If you’re a homeowner aged 55 or over, you may be able to unlock the value that has built up in your home as tax-free cash to help you supplement your later life finances.


Each year, thousands of people take out equity release plans. According to the Equity Release Council, in 2023 the average amount borrowed by new customers stood at £97,878 – how would you use a lump sum of tax-free cash?

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How does equity release work?

To unlock equity from your home you must be aged 55 or over, and your property must be worth at least £70,000.

The amount of money that you can access is determined by the age of the youngest homeowner and the value of your home, the lowest amount you can release is £10,000.

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There are two main types of equity release, a home reversion plan, or a lifetime mortgage.

The most popular, a lifetime mortgage, allows you to continue to own 100% of your home.

With a home reversion plan, you sell all or part of your property in return for a tax-free lump sum or smaller amounts over time, but you can continue to live in your home as a tenant, paying no rent.

One of the main benefits of equity release for many people is you’re not required to make any repayments if you don’t wish to, as the money you unlock, plus accrued interest, is only repaid when you die or move into long-term care.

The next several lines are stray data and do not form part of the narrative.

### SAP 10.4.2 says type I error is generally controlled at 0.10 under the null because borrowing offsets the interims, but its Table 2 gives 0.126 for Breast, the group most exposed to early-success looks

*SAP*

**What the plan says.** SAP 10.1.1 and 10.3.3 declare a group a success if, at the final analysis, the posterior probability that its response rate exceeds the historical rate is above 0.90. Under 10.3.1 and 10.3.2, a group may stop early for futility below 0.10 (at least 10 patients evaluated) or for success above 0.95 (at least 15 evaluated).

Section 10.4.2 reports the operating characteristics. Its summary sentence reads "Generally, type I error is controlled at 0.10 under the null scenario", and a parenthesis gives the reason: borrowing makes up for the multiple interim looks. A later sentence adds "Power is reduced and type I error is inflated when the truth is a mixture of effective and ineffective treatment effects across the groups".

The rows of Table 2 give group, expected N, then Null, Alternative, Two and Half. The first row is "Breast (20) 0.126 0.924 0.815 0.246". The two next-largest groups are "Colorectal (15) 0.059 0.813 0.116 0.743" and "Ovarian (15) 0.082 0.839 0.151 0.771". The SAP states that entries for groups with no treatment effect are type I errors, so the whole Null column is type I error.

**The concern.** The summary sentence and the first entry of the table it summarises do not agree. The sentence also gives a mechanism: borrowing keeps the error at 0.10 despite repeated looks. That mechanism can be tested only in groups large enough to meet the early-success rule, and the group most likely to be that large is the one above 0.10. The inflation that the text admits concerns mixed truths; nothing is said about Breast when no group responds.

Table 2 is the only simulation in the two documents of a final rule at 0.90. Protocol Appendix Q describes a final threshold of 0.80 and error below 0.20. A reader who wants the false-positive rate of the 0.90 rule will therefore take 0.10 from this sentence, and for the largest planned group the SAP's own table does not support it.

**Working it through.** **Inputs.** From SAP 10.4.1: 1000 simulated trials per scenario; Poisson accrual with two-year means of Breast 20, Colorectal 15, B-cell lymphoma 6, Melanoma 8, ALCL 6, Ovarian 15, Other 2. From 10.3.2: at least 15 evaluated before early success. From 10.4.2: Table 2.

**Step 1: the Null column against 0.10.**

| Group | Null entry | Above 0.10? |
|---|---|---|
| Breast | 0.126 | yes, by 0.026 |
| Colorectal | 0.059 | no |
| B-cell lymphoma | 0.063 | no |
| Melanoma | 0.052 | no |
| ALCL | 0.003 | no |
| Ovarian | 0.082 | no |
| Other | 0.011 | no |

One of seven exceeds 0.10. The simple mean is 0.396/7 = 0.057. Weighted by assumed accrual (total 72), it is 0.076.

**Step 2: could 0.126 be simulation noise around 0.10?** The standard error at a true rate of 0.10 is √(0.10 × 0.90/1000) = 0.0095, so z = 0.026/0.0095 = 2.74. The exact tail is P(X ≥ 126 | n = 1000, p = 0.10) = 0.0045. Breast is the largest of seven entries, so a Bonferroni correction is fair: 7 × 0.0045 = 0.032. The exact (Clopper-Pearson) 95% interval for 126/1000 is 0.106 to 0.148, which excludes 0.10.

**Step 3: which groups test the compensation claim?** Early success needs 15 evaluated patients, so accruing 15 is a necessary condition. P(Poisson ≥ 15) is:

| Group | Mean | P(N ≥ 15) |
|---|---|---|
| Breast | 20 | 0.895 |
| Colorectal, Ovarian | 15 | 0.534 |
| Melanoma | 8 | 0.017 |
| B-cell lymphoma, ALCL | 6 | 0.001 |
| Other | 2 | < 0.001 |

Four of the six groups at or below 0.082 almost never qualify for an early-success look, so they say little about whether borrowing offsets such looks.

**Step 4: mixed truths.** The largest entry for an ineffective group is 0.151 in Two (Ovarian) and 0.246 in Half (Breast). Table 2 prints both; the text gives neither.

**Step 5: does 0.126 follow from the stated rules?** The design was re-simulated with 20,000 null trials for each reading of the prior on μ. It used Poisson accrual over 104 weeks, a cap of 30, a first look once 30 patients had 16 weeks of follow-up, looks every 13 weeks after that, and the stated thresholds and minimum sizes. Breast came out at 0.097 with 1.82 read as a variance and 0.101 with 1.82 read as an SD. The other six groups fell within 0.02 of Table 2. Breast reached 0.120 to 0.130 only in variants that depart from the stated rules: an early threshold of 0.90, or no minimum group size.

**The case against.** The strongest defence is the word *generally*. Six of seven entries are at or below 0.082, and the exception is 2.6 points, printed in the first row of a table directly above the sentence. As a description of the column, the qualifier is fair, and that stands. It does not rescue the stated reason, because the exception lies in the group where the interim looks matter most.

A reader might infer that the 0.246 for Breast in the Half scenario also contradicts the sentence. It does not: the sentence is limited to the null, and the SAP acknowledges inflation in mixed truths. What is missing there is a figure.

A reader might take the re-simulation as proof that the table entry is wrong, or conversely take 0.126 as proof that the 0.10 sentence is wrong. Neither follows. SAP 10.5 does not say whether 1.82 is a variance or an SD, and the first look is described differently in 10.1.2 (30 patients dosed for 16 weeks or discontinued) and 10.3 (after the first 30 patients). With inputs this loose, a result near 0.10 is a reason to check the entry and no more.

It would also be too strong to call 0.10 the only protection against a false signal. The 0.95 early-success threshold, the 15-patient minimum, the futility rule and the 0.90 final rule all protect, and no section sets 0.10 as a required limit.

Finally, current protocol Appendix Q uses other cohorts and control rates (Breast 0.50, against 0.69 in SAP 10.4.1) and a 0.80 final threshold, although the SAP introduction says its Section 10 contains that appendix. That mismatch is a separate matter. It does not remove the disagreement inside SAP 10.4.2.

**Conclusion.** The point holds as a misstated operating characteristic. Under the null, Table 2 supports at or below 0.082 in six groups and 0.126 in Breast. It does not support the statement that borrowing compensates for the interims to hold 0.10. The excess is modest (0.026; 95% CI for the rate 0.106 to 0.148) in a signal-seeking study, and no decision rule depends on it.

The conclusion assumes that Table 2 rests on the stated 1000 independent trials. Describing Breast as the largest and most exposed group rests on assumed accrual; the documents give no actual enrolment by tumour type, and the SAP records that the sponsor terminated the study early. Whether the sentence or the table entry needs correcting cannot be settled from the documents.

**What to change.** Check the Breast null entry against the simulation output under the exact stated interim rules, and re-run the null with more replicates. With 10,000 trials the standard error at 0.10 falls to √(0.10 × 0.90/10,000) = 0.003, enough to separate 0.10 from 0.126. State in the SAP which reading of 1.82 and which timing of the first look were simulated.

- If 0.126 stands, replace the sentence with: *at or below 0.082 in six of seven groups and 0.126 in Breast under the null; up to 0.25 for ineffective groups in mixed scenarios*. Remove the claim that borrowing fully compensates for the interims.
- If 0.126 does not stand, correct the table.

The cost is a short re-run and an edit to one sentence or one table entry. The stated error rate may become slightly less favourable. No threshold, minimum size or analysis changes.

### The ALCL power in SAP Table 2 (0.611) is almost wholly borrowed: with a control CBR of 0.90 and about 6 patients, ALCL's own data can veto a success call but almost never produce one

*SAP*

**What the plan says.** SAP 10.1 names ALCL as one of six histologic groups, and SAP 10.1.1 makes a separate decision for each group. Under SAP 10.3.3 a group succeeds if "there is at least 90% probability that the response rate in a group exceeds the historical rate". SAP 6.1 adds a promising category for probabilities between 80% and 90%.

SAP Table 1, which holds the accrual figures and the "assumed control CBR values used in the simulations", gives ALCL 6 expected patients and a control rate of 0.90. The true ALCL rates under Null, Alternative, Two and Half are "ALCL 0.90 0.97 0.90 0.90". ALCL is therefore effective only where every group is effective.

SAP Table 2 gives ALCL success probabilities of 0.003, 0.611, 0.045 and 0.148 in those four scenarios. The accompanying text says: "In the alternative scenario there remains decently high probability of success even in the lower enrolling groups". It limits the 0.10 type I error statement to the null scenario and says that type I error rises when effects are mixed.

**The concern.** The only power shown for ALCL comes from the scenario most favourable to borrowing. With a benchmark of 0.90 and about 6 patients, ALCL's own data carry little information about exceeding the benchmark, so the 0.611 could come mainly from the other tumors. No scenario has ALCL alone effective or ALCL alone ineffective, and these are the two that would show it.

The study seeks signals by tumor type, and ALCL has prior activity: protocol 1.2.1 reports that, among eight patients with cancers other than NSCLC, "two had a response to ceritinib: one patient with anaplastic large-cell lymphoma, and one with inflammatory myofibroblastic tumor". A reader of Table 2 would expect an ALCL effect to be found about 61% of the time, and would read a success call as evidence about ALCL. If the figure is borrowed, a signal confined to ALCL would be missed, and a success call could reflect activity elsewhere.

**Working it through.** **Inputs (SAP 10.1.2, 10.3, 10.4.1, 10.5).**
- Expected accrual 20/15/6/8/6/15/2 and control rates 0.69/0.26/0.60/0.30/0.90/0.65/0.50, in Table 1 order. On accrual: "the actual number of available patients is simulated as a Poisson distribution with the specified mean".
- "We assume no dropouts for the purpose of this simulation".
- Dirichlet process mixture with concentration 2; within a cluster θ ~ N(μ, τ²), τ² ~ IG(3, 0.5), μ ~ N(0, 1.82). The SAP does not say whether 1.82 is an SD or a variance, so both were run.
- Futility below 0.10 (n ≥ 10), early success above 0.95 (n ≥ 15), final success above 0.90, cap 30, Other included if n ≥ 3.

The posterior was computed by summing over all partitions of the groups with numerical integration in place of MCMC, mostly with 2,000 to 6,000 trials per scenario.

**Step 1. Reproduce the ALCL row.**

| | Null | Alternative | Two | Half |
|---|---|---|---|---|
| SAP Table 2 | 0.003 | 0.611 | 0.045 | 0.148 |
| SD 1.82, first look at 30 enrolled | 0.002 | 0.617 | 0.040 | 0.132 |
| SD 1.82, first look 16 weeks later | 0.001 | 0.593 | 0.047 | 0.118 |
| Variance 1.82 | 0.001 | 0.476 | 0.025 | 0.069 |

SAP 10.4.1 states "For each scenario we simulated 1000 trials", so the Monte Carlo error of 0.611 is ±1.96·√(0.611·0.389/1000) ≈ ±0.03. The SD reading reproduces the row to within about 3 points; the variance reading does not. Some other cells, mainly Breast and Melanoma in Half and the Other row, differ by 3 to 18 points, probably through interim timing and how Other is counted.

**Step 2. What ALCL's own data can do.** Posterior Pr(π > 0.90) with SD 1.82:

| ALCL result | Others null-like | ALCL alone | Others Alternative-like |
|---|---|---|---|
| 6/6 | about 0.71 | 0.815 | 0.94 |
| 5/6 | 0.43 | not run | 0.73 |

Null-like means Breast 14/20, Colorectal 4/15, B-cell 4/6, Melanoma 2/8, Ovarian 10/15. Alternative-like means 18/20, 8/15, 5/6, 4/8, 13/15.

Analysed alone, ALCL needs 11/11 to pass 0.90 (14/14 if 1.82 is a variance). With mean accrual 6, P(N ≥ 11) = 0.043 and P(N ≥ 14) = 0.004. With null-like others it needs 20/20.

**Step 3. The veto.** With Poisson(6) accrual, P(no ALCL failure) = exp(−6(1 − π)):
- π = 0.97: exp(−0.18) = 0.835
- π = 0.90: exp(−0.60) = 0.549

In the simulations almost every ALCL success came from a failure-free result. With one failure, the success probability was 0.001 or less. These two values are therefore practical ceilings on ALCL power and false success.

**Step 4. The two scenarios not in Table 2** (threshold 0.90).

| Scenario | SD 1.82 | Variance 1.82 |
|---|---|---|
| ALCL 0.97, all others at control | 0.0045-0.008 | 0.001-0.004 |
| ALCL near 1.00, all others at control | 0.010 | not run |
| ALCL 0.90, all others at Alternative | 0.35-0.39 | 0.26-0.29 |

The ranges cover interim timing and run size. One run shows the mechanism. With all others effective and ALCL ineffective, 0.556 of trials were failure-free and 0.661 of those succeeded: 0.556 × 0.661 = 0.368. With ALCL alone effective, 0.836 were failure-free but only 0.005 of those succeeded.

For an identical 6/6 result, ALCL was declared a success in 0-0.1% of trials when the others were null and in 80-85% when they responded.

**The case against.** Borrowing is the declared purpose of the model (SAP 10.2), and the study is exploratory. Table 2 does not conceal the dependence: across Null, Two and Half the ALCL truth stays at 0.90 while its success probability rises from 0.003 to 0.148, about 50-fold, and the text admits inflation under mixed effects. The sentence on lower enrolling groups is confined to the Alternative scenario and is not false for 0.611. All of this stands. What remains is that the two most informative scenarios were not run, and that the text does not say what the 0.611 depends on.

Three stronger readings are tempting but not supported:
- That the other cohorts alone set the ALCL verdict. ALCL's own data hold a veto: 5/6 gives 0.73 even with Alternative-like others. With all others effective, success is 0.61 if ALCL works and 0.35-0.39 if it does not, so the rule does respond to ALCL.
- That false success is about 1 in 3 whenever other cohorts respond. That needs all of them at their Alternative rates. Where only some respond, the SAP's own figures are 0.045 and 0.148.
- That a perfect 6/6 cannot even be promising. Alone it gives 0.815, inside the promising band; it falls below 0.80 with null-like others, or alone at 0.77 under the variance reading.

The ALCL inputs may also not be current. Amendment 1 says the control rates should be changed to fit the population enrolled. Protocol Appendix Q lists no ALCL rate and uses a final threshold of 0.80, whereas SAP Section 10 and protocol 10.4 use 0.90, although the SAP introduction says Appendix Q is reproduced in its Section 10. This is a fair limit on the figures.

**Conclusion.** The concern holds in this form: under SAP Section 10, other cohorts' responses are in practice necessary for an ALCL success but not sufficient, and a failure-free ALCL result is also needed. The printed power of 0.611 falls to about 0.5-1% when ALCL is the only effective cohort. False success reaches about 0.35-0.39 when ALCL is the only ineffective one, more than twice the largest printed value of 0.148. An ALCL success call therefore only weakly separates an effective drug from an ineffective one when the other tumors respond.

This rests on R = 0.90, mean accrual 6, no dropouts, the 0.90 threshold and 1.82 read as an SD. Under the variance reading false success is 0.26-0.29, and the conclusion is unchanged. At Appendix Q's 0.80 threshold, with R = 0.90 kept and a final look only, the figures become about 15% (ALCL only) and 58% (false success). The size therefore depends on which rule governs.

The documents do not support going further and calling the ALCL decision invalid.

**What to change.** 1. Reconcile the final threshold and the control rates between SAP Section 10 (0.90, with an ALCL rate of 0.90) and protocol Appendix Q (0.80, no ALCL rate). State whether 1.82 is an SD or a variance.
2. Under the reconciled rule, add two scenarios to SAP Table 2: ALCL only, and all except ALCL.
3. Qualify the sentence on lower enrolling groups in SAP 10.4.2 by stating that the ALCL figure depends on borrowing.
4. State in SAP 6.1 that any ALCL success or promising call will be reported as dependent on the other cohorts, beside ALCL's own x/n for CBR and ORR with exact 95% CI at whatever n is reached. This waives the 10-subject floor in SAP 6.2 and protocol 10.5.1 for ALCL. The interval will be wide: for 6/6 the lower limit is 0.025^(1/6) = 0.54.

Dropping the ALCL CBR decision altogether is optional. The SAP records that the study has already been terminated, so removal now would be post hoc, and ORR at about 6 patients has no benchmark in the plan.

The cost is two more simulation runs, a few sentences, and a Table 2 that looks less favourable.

However, there are plans that allow you to make voluntary payments, subject to certain limits, and you can choose the amount that suits you. By doing this, you can reduce the amount of debt that is rolled up. Early repayment charges may apply above a set value.

All equity release plans are secured against your property and will reduce the value of your estate and impact funding long-term care.

Calculate how much tax-free cash you could release

Is equity release right for me?

It’s a requirement to get advice before proceeding with equity release. An advisor such as Age Partnership Ltd, who are a member of the Equity Release Council, will take you through all your options with a no-obligation quotation to ensure it is the right decision for your individual circumstances.

Your advisor will take the time to understand your needs and assess how your entitlement to means tested benefits could be affected, now or in the future.

It could be that downsizing, speaking to family, or taking in a lodger could be a more suitable way to raise funds.

You may be concerned about passing debt on to your family, but equity release plans that meet the Equity Release Council’s product standards come with a no-negative-equity guarantee, which means your estate will never owe more than your property is worth when it is sold.

There are also plans that allow you to safeguard a percentage of your property’s value so that you can pass this on to your loved ones.

Request your FREE guide written by Radio Times Paul Lewis

Through Age Partnership+, initial advice is provided for free and without obligation. Only if your case completes would an advice fee of £1,995 be payable. Other lender and solicitor fees may apply.


The Radio Times equity release service is provided by Age Partnership Limited. Radio Times is a trading name of Immediate Media Company London Limited which is an Introducer Appointed Representative of Age Partnership Limited, 2200 Century Way, Thorpe Park, Leeds LS15 8ZB. Company registered in England and Wales No. 5265969. VAT registration number 162 9355 92. Age Partnership Limited is authorised and regulated by the Financial Conduct Authority. FCA registered number 425432 and is trading as Age Partnership Plus.

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